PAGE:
Thursday, June 16, 2011

Ta ta Tata?

One thing that might almost make one want to switch sides to the warmistas is the stridency of Tata Steel, which is bitching about energy costs and the effects of inadequate policy-making.

This is a corporate of a particular kind, which means it has only one interest in life – making money, and it is not at all fussy how it does it. Nor is it particularly bothered about producing steel or any other product, if it can use its weight and total lack of ethics to turn a buck.

When it thus complains that producing steel in the UK may become uneconomical, therefore, that cannot be taken at face value. If it was heading that way, this international company would already be making plans to ship out. More likely, the company has not yet been able to rig the regulatory system to its complete satisfaction, or it senses weakness on the part of the regulators, and thus sees a profit opportunity in screwing them down a bit more.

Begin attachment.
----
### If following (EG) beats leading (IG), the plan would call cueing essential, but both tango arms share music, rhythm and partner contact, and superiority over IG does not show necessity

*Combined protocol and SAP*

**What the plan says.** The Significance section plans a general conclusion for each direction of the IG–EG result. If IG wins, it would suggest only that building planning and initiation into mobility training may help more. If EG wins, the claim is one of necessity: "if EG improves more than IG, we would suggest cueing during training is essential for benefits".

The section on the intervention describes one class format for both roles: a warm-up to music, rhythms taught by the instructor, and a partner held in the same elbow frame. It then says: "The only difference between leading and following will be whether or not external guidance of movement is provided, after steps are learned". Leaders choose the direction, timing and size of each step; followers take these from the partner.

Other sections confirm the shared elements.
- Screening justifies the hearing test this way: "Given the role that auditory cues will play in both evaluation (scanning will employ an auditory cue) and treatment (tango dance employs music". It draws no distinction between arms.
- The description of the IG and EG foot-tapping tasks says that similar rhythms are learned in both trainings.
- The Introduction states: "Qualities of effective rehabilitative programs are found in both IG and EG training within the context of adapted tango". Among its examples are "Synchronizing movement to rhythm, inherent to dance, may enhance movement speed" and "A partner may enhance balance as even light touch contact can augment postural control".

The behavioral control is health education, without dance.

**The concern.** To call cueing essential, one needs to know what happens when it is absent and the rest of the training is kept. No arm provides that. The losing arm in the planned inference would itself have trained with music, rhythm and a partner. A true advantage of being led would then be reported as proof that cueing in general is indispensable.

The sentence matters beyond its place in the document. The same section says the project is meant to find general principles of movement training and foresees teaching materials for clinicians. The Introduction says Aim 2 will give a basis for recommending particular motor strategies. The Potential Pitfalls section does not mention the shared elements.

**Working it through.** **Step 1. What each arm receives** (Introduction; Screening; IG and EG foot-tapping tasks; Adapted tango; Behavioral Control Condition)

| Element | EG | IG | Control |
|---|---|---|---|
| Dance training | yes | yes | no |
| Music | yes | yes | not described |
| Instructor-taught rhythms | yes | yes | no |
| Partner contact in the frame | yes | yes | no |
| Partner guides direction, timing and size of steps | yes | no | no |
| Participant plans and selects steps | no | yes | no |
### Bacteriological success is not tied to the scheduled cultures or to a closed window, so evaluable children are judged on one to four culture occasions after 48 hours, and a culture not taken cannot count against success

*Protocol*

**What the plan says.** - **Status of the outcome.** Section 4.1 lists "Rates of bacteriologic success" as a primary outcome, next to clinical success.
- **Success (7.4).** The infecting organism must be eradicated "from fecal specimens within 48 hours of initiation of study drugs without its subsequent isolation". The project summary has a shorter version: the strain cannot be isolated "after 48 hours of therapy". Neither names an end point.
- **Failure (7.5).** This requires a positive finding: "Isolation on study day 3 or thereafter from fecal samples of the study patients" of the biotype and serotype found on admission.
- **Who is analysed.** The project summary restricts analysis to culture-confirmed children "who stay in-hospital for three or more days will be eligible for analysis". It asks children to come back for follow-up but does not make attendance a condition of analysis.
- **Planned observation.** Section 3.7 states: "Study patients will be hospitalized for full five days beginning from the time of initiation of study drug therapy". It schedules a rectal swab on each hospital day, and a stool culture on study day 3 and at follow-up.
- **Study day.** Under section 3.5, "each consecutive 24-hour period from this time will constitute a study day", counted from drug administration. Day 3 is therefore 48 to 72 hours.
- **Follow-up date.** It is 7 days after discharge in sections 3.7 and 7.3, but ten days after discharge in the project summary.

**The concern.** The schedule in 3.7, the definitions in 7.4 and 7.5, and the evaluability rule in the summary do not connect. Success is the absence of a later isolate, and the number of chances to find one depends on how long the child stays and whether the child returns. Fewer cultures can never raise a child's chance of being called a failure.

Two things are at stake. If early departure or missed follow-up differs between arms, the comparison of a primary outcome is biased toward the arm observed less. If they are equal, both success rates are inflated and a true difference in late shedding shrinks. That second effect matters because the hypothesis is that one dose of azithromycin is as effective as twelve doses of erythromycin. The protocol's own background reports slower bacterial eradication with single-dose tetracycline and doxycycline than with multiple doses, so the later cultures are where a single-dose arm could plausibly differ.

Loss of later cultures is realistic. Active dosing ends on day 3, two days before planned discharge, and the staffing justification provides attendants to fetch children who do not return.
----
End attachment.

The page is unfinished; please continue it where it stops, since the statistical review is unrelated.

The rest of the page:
There is a sense of this in its most recent statement, calling for "European governments" to create incentives to help the steel industry reduce emissions instead of raising taxes. "Taxing energy-intensive industries on their emissions is neither business-friendly nor an effective solution", it says.

The company then goes on to say that "The steel industry in Europe is already investing in the expensive and time-consuming process of developing breakthrough technologies, without which the best environmental performers here cannot significantly reduce their emissions further".

The company is not arguing against the stupidity of "low carbon" technologies which are unnecessarily jacking up costs. This it could do to some effect simply by threatening to walk away. It is quite happy to work in a a high cost environment, as long as it can milk the system for tax funding in order to maintain the optimum level of profitability.

This, then, is special pleading – the corporate seeking to pad its own balance sheet at the expense of the taxpayer. The company has bought into the global warming miasma, and is a willing cheerleader - but it now wants someone else, i.e., British taxpayers - to bear the costs. The only honest response would have us saying "ta ta Tata". Check your wallets.